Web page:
Things the Cubs might do to augment pitching
NEW YORK -- Joe Maddon hatched the idea on the bus ride to the airport. A phone call was placed, and, voila! A magician appeared in the visiting clubhouse at Citi Field on Tuesday afternoon.
"We're always trying to create some magic around here," Maddon explained to reporters, "so why not bring a magician in?"
If only team upgrades arrived so easily.
The Cubs are at an interesting juncture in their organizational upswing. Theo Epstein, Jed Hoyer and Co. have done as promised in their upheaval of the farm system and their accrual of young talent. And now, with July upon us in a season in which the Cubs have returned to relevance, decisions must be made about whether it makes sense to mortgage much of the future to impact the present.
Though appearances can of course be deceiving, it appears -- especially in the wake of last weekend's sweep suffered at Busch Stadium -- that the National League Central race with the Cardinals has gotten away from the Cubbies. Maybe the division deficit inspires a level of caution.
But then again, the Cubs haven't been overly cautious when it comes to the 2015 club.
Oh, sure, people crushed this club for delaying Kris Bryant's callup until after they sealed a seventh year of control of his booming bat. The Cubs, though, deserve credit for ignoring the Super Two game that could have been played not just with Bryant but also with Addison Russell.
And let's face it: When you sign a 31-year-old free-agent pitcher to a $155 million contract, you're investing heavily in the front end of that contract, not the back. Jon Lester hasn't exactly come as advertised, but that he's here at all is (and was) a sign of just how seriously the Cubs are taking the here and now.
The midseason signing of Rafael Soriano only further emphasized that point.
So, no, the Cubs will not be standing pat between now and the July 31 non-waiver Trade Deadline. This much is certain. The question comes down to how boldly the Cubs are willing to bid on potentially short-term solutions, especially considering a Wild Card and the one-and-done it possibly presents currently looks to be their best-case scenario.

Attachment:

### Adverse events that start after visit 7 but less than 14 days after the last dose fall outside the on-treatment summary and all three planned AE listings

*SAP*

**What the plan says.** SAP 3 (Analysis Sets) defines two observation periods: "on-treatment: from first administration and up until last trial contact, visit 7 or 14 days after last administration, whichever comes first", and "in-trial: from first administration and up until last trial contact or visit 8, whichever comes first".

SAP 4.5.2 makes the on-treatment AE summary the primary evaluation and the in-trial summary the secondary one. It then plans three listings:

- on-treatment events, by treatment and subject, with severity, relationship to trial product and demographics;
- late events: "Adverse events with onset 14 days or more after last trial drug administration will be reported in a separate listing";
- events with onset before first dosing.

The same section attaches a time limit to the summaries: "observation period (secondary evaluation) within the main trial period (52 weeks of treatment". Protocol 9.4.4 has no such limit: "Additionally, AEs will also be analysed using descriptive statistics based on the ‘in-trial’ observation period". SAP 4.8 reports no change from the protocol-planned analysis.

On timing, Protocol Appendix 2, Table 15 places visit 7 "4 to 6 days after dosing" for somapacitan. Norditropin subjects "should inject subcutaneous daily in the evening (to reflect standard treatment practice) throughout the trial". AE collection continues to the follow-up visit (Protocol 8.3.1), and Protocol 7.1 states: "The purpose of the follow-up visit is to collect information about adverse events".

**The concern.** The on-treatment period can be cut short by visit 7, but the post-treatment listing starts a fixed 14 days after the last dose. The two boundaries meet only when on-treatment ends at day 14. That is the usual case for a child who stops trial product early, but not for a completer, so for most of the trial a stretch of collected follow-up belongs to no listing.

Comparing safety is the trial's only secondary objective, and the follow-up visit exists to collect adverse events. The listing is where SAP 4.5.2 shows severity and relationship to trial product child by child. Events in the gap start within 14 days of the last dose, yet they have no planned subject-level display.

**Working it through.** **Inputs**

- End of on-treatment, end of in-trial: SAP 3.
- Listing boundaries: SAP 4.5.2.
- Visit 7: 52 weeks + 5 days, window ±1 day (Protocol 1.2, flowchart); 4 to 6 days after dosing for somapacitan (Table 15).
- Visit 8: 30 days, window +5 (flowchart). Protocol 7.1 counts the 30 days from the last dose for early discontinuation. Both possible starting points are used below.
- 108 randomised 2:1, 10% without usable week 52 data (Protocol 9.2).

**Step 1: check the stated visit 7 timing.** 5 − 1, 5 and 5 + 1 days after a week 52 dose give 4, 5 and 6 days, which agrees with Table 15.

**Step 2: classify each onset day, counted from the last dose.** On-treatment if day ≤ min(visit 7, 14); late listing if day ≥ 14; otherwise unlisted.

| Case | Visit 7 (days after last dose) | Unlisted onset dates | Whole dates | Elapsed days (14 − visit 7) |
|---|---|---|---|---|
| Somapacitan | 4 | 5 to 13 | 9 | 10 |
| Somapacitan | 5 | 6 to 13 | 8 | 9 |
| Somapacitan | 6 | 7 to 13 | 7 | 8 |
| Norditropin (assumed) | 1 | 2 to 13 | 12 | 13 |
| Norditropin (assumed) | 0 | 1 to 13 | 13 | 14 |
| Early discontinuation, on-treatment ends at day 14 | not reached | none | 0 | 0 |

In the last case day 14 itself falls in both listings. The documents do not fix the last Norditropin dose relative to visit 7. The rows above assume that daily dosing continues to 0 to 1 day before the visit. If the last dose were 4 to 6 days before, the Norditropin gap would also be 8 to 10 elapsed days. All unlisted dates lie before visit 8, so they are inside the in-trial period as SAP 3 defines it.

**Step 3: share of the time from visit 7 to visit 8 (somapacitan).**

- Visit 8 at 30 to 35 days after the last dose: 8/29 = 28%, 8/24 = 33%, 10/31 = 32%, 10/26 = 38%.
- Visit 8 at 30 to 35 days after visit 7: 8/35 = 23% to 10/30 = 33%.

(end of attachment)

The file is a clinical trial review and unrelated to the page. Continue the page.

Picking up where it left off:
Though the young lineup comes with young mistakes, and the fear of mental (not so much physical) fatigue, it's obvious the rotation is the area of emphasis for Epstein and Hoyer.
The challenge, of course, is that the market is slow to develop in a season in which the Phillies and Brewers are the only clear sellers at the moment. But as things crystallize in the coming days and weeks, here are the levels of action the Cubs can and should consider, with a representative option for each:
1. The 'meh' market (see: Harang, Aaron)
This would be the "you get what you pay for" category, and it's one the Cubs could navigate safely, knowing they surrendered a fairly negligible trade chip from a deep system for an innings-eating arm and basically leaving it up to the lineup to consistently produce.
Harang has unsurprisingly regressed from the 2.02 ERA he carried a month ago, as he's allowed 24 earned runs in his past 29 2/3 innings of work. He might also not be the finest fit for Wrigley, what with a 4.73 ERA in 14 starts in that building. But when Harang is spotting his pitches, he can save your bullpen some wear and tear and give you a chance to win a ballgame. Nothing flashy here. Dan Haren might also fit in this framework.
2. The fixer-uppers (see: Kennedy, Ian)